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Besides the Boston Red Sox' winning the World Series, there was plenty of good news in the sports world this year.
Some news could be viewed as bad or good, though, depending on one's perspective.
For example, some would view George Mitchell's recent report on steroids in baseball, listing nearly 90 present and former players as users, as bad news for baseball fans.
But I choose to view it as good news.
I say that because it, along with more prodding from Congress (which is planning to hold hearings on the issue again), could lead to baseball's finally taking firm measures to virtually rid the game of such cheating.
Under current testing systems, the use of performance-enhancing drugs cannot be totally eliminated, as there is no reliable test to detect use of Human Growth Hormone.
But such a test could be developed soon if there is a great demand for it (it's amazing what scientists can develop when they know there will be a lucrative market for their product).
In the meantime more frequent surprise testing for detectable steroids, administered by testers independent of Major League Baseball (as Mitchell's report recommends) could greatly reduce steroid use.
If there is still perceived to be a problem, having another Mitchell-type investigation done every five years or so could also prove to be a great deterrent.
Mitchell, a former prosecutor, did a great job with his investigation, especially considering he was not granted subpoena power (perhaps Congress could grant future investigators such power).
Now instead of mere rumors that many stars used steroids, we have tangible evidence (it's amazing that many of the players purchasing steroids wrote checks for them).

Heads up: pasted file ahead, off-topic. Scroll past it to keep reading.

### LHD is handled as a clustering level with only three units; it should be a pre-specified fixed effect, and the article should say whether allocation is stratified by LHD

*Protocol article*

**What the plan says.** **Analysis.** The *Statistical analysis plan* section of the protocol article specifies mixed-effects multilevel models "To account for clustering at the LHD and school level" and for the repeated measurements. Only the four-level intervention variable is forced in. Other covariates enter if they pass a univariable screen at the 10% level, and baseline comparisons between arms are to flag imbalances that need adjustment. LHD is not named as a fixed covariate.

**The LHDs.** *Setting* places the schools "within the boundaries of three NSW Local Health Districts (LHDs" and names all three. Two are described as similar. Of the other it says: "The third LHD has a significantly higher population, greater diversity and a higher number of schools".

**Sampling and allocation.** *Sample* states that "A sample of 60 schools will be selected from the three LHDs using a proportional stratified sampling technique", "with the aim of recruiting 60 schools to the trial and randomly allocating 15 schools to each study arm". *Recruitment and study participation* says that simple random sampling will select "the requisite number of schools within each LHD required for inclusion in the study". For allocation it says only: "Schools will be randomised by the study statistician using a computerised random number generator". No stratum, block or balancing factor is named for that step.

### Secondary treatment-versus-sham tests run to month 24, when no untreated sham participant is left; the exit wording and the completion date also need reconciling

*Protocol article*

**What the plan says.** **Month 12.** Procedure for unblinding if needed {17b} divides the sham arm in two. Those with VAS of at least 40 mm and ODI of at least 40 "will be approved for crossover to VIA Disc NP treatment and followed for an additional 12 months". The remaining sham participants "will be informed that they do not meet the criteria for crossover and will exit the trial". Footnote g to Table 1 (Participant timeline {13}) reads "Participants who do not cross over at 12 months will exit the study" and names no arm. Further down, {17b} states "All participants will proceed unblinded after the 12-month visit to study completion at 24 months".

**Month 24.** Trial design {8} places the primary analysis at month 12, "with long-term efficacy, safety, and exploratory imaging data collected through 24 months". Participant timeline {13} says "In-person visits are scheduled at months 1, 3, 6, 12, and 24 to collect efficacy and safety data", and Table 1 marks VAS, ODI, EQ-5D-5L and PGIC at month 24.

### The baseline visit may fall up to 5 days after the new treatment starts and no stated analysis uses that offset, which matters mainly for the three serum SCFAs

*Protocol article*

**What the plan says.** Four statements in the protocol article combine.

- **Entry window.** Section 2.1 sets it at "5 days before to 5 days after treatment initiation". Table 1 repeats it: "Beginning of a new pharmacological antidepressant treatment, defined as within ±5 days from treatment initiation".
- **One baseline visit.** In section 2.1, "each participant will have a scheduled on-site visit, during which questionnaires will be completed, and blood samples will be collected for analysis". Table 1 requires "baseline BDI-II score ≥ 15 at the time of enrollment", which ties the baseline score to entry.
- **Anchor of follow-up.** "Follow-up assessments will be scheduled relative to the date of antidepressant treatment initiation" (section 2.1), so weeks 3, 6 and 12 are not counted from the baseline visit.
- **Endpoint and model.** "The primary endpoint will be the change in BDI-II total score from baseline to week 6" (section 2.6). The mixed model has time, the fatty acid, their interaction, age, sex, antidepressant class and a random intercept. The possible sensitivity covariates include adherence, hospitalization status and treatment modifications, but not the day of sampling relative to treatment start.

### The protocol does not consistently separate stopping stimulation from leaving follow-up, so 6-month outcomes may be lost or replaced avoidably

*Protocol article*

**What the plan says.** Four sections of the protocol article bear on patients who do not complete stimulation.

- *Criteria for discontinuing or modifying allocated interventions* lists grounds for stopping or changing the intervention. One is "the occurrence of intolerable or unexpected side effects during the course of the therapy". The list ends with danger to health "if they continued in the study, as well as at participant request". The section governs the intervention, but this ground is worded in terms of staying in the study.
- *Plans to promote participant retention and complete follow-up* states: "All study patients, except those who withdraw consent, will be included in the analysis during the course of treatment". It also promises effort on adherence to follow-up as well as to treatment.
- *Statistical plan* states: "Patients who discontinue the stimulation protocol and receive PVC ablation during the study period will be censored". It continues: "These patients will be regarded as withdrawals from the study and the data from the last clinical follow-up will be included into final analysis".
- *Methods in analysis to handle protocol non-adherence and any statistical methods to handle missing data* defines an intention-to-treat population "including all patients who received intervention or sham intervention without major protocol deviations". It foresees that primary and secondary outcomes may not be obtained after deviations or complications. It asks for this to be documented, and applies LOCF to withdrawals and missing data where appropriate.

This should also help baseball writers sort out who belongs in the Baseball Hall of Fame in the future, though some apparently still don't get it.
Some say Rafael Palmeiro doesn't belong in the Hall of Fame because he did not play at such a high level before he began taking steroids.
But they say Roger Clemens and Barry Bonds should be inducted because they consistently turned in Hall of Fame caliber seasons before they reportedly began taking steroids.
I find that logic flawed, though.
Pete Rose and Shoeless Joe Jackson had Hall of Fame statistics before they became involved with gamblers, but they are permanently barred from consideration for the Hall of Fame because they broke the game's rules.
Bonds and Clemens should also be barred from the Hall of Fame, or Rose and Jackson should be inducted. You can't have it both ways.
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The 2007 news for the Indy Racing League also depends on how one looks at it.
With two recent Indianapolis 500 champions switching to NASCAR, one could say that the IRL is hurting.
But looking on the positive side, Helio Castroneves, the most famous current IRL driver, won a competition on one of the highest rated telecasts of 2007.
OK, it wasn't an IRL race, it was the "Dancing with the Stars" competition. But having 24 million people watch the two-time Indy 500 champion and 2007 Indy 500 pole sitter do that was bound to create some new Indy car racing fans.
As long as the Indy 500 still has exciting drivers such as Castroneves, Marco Andretti (who almost won the Indy 500 in 2006 as a 19-year-old rookie) and Danica Patrick, it will remain the preeminent race for me.